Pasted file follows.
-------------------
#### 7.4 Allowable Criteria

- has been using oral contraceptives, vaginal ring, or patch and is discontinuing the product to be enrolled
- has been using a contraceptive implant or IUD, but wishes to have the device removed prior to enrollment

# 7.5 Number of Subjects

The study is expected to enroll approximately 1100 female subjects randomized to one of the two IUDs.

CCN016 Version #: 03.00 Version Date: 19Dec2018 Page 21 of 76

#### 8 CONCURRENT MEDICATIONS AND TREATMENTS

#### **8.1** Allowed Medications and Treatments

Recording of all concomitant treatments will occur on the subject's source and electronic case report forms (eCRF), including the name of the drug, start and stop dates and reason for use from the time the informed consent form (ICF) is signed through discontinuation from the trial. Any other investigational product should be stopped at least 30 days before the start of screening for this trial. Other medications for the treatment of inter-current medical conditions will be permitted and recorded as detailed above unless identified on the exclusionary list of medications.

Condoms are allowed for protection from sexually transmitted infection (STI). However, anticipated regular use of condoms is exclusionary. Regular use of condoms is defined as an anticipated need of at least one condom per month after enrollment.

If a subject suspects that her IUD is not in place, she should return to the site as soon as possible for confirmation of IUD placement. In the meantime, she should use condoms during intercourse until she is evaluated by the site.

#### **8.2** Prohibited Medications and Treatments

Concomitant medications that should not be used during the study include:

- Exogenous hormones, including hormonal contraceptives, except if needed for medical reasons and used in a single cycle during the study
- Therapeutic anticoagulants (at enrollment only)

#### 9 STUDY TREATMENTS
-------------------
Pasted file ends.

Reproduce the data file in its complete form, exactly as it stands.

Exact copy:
#### 7.4 Allowable Criteria

- has been using oral contraceptives, vaginal ring, or patch and is discontinuing the product to be enrolled
- has been using a contraceptive implant or IUD, but wishes to have the device removed prior to enrollment

# 7.5 Number of Subjects

The study is expected to enroll approximately 1100 female subjects randomized to one of the two IUDs.

CCN016 Version #: 03.00 Version Date: 19Dec2018 Page 21 of 76

#### 8 CONCURRENT MEDICATIONS AND TREATMENTS

#### **8.1** Allowed Medications and Treatments

Recording of all concomitant treatments will occur on the subject's source and electronic case report forms (eCRF), including the name of the drug, start and stop dates and reason for use from the time the informed consent form (ICF) is signed through discontinuation from the trial. Any other investigational product should be stopped at least 30 days before the start of screening for this trial. Other medications for the treatment of inter-current medical conditions will be permitted and recorded as detailed above unless identified on the exclusionary list of medications.

Condoms are allowed for protection from sexually transmitted infection (STI). However, anticipated regular use of condoms is exclusionary. Regular use of condoms is defined as an anticipated need of at least one condom per month after enrollment.

If a subject suspects that her IUD is not in place, she should return to the site as soon as possible for confirmation of IUD placement. In the meantime, she should use condoms during intercourse until she is evaluated by the site.

#### **8.2** Prohibited Medications and Treatments

Concomitant medications that should not be used during the study include:

- Exogenous hormones, including hormonal contraceptives, except if needed for medical reasons and used in a single cycle during the study
- Therapeutic anticoagulants (at enrollment only)

#### 9 STUDY TREATMENTS